Badminton is Seemingly Not for the Olympics05 August, 2016
It seems that Badminton will not be induded in the Olympic Games of 1980. This is a piece of news gleaned more or less accidentally with the information, only verbally given at that, that the sports to be included in the Moscow Olympiade of that year will undergo no change from those to be promoted at Montreal next year.
Why Badminton should be treated in this fashion must be most incomprehensive to the followers of the shuttle game.
As long ago as 1964 the International Badminton Federation (I.B.F.) first formally applied for inclusion in the quadriennial festival. Numerous further applications have from time to time, been lodged with the International Olympic Committee, and forms and figures relating to the game have often been completed at the request of the organisers. Never has the I.O.C. made any detailed enquiries as to the requirements of Badminton if it was to be included, and never has the I.B.F. been advised as to whether, if at all, its applications have even been considered in committee. One cannot refrain from the thought that Badminton has been brushed aside. What more can be done?
One must of course sympathise with certain difficultes caused to the I.O.C. in its efforts to minimise what is described as the growing "gigantism" of the Olympiades, and certainly the I.O.C. has caused certain sports to lessen in a small way the number of events which make up the programme for each. But that is, we maintain, not enough to satisfy and be fair to the sportsmen of the world whose chosen recreation is not one of the elite 26 favoured by continual Olympic inclusion.
The Olympic Games were devised and started in 1896 by a small and enthusiastic band of sportsmen desirous of staging a meeting to establish the champion sportsmen of the world. That band of pioneers was self-appointed, as it probably had to be nearly a century ago, but the I.O.C. is still self-appointed and it owes responsibility only to itself. In itself this is a surprising state of affairs in this much more democratic age. The international sports federations and the various national sports organisations of the world have very little to say in the overall decisions reached by the 70-odd gentlemen who compose the I.O.C., some of whom would seem to have little, if any, direct connection with other national or international sports organisations.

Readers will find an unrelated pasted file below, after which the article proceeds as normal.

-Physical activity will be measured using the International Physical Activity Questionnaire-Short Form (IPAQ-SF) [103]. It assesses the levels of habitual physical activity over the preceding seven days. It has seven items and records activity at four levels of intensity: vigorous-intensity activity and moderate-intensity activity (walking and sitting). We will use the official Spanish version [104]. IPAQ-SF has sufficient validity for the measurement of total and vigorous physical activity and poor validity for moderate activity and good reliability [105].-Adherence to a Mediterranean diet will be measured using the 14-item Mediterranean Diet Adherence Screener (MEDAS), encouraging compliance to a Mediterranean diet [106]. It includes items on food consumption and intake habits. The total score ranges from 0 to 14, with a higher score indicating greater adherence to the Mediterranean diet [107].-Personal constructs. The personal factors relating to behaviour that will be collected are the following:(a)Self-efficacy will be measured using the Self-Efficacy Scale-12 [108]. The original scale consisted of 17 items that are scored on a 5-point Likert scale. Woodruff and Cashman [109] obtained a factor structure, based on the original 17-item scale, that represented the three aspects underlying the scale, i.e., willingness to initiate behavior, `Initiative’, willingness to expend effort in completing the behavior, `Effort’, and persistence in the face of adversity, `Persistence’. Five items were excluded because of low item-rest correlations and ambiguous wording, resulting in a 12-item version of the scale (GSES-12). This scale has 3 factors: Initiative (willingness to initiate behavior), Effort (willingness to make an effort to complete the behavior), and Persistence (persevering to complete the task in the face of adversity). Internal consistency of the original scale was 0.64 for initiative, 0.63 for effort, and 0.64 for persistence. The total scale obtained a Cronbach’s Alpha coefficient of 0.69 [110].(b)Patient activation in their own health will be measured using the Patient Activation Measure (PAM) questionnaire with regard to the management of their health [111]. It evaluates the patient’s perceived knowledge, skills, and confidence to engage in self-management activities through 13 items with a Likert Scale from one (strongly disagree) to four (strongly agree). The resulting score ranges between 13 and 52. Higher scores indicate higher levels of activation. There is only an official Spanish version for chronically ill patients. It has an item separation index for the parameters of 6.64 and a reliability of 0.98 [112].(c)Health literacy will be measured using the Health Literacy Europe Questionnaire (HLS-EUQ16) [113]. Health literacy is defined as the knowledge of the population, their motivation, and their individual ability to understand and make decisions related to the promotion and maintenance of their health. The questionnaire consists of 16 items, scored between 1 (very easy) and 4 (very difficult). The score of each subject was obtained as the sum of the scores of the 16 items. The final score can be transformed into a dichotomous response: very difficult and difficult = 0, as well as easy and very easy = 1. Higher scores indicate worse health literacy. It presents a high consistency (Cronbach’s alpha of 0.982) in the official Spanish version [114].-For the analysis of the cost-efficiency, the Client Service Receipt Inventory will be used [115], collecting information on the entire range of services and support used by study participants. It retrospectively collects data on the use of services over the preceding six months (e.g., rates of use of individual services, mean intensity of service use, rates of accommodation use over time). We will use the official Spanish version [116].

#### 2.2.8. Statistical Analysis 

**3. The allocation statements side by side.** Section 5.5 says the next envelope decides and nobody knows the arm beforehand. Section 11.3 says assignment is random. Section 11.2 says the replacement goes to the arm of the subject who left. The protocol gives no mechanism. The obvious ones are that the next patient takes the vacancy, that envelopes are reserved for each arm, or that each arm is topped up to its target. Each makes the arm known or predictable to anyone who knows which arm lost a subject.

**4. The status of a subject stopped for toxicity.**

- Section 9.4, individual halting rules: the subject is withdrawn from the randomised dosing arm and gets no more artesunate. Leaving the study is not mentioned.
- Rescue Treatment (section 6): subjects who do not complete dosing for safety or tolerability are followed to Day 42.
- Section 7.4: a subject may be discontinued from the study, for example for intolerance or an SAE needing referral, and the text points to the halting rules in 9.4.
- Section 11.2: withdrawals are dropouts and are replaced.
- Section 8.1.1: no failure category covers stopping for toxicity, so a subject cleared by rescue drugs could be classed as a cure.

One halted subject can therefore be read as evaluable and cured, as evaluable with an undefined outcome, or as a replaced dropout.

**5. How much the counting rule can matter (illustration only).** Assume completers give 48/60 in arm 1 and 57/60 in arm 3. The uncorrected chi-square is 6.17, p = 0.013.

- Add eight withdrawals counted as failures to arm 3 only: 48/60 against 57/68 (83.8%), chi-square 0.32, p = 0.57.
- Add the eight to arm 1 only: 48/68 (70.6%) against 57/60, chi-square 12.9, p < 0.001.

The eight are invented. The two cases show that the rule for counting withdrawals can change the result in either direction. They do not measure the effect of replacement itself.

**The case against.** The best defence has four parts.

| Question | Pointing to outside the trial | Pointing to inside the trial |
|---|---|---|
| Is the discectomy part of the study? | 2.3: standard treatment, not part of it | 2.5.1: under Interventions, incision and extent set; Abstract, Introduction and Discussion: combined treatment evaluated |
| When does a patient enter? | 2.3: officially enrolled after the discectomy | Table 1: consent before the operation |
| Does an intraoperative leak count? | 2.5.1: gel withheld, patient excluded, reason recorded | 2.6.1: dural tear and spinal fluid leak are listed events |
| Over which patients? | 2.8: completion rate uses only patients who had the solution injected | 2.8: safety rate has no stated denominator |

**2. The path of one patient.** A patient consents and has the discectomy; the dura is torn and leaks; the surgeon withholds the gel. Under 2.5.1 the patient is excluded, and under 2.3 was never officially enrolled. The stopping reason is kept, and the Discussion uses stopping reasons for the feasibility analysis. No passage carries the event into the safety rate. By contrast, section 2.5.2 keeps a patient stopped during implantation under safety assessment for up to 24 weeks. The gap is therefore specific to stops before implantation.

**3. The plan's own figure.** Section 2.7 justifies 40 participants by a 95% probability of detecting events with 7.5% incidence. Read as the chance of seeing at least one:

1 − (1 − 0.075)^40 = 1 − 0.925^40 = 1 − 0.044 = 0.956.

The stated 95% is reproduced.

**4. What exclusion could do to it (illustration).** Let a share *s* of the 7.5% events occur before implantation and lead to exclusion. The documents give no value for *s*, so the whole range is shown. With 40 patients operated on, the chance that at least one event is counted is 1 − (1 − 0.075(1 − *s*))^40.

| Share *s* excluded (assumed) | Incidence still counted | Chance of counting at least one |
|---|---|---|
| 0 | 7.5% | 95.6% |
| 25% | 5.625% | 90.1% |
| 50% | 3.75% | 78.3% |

If the decisions concerning inclusion were left to national sports organisations - and very many countries now have such - there can be little doubt that Badminton would find a place amongst the 26 sports most widely indulged in, and notably so when certain popular activities do not cherish Olympic aspirations. Badminton clearly passes without question, all of the minimum requirements of the I.O.C. Furthermore,not all of the sports now included in Olympic progmmmes have such a following as does Badminton.
Then, was not the original concept of the Olympic Games one which leaned towards individual rather than team championships? We believe that this concept still exists; yet certain sports which can only be contested by teams continue to find themselves in the Games. Is it right that they should take precedence over widely played individual sports.
Again, as a suggestion towards the elimination of the "gigantism" complained of, why must every favoured sport be included in every succeeding Olympiade? Certain sports clearly belong in every Olympiade, but others equally clearly do not. Why cannot some of the latter be omitted from every third or fourth festival in order to accommodate other qualified sports? Badminton and other worthy sports could then be included in, say, two out of three successive Games.
Badminton has no desire to cause the complete removal of any other sport, but it does feel that some form of compromise could be accomplished.
-- By H.A.E. Scheele, Editor, World Badminton, Cover of Oct 1975 Issue